Remember when – before school safety drills?

Almost twenty years ago, it was. I taught in our neighborhood school, a relatively small building with a student population of, oh, maybe 300, max. In a tornado drill, we could fit the entire student body in the maintenance engineer’s basement storage room. In a fire drill, we could exit the building quickly and get back inside before the lessons were forgotten.

Then one day the fire alarm went off – in the rain, and during the lunch period. No one knew who pulled it or if something had malfunctioned. There was chaos at first as kids tried to figure out which exit was closest. Then there were moans and groans of “It’s raining! Hard! I’m getting soaked!” Principal and police liaison swept the school as quickly as they could and sent us all back inside.

And then the alarm went off again. This time, teachers grabbed their umbrellas and cell phones. We checked in with each other, brought the kids around to the same side of the building, and actually took shelter in a neighbor’s (thankfully large) garage. And then, someone started to whisper.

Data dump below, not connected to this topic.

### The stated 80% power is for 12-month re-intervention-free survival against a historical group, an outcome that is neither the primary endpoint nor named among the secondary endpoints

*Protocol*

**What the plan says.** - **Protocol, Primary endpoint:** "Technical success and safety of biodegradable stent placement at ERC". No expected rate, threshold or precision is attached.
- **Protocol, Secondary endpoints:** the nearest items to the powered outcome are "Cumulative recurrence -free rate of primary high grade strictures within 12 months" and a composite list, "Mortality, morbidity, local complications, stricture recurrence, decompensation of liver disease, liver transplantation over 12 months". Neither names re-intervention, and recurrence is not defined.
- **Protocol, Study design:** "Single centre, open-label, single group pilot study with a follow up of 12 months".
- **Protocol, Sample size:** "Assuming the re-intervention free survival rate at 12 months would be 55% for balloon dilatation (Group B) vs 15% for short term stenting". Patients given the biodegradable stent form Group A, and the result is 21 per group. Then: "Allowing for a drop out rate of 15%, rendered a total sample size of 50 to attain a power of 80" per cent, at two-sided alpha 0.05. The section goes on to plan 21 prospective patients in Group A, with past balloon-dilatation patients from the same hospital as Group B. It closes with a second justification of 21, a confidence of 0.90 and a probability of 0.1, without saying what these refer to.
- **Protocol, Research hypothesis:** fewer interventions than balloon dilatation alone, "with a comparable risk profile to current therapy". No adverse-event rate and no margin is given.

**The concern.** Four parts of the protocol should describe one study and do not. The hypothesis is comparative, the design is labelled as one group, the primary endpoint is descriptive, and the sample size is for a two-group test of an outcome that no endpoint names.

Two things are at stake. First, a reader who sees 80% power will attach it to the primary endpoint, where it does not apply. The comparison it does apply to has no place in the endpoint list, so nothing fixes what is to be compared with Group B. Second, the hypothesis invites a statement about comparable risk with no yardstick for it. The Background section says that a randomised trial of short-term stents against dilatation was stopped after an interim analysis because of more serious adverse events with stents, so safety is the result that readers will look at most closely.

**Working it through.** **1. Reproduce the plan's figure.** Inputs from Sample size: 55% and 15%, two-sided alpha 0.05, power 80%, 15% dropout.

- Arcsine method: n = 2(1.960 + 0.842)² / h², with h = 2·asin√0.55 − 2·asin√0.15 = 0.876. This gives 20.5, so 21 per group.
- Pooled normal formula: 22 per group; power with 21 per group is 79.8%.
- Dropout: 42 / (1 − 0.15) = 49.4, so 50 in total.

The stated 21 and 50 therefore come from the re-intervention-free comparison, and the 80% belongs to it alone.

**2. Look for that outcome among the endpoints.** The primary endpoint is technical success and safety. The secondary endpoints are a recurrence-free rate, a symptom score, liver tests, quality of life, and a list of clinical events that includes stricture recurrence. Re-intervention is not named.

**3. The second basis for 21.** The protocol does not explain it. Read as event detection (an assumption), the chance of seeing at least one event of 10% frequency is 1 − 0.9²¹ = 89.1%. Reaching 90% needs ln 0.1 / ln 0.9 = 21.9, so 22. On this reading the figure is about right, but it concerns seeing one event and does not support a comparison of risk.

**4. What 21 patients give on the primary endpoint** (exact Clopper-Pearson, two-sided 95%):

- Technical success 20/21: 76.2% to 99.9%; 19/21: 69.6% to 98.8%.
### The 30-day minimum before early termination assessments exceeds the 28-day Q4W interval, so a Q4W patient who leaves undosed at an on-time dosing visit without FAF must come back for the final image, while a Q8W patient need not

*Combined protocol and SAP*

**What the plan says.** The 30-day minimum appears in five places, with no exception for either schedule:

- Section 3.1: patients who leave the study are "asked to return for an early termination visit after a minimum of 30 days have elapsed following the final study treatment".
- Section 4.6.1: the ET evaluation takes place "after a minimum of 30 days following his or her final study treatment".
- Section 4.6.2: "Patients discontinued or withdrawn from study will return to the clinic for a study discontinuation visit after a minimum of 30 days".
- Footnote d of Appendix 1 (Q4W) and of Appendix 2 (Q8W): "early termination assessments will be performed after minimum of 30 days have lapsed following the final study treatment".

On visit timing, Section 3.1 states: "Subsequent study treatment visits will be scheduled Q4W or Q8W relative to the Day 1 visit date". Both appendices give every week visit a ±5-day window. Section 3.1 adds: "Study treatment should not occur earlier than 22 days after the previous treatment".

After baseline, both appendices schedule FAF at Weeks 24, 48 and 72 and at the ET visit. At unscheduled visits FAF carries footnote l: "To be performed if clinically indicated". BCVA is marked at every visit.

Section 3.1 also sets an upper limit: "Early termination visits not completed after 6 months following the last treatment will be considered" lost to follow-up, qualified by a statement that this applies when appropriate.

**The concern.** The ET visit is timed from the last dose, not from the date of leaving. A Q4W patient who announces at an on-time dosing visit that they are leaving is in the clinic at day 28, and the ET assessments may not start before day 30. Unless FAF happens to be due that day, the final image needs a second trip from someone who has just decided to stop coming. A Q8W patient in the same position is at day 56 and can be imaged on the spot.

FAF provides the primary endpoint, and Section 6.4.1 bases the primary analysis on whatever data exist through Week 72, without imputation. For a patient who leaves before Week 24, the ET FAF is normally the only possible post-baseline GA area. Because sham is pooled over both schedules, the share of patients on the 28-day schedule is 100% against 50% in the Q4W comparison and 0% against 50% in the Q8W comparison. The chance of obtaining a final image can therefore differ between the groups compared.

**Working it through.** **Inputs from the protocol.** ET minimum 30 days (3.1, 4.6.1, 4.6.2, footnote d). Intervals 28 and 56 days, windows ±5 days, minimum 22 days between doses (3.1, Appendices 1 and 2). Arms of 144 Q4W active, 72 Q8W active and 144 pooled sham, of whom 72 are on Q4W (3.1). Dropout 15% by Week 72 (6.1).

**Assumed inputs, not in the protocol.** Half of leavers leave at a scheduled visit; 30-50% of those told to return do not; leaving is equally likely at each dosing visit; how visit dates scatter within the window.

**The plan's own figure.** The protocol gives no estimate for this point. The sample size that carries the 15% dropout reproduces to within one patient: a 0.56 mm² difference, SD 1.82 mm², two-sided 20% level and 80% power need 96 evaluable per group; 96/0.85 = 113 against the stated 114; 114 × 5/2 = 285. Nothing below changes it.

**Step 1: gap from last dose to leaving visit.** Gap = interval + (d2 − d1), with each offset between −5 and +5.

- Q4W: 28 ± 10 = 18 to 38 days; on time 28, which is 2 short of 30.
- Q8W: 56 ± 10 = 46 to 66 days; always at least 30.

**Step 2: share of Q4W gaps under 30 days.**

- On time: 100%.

“Someone could have shot us all. Like in Arkansas, right?” “Or in Colorado. That place with the kids in trench coats.” Jonesboro, Arkansas: March, 1998. Littleton, Colorado: April, 1999. Suddenly the cold spring rain didn’t matter quite as much. All of us, teachers and students, were cold and wet and scared – but no one was shooting. It was okay, sorta kinda okay.

Today, many years later, schools often drill during the lunch period “just in case.” Many schools have an alternate location set up in case of rain or bitter cold. All of these are good signs, signs of progress in keep our students safe.

Today, many years later, we drill to keep kids away from a potential active shooter. We did lock down drills for years. Now we conduct ALICE drills – Alert, Lockdown, Inform, Counter, Evacuate.  No matter what the name, schools practice getting students out of the way when someone comes into a school with a weapon. No matter what the safety procedure, children and adults still get killed.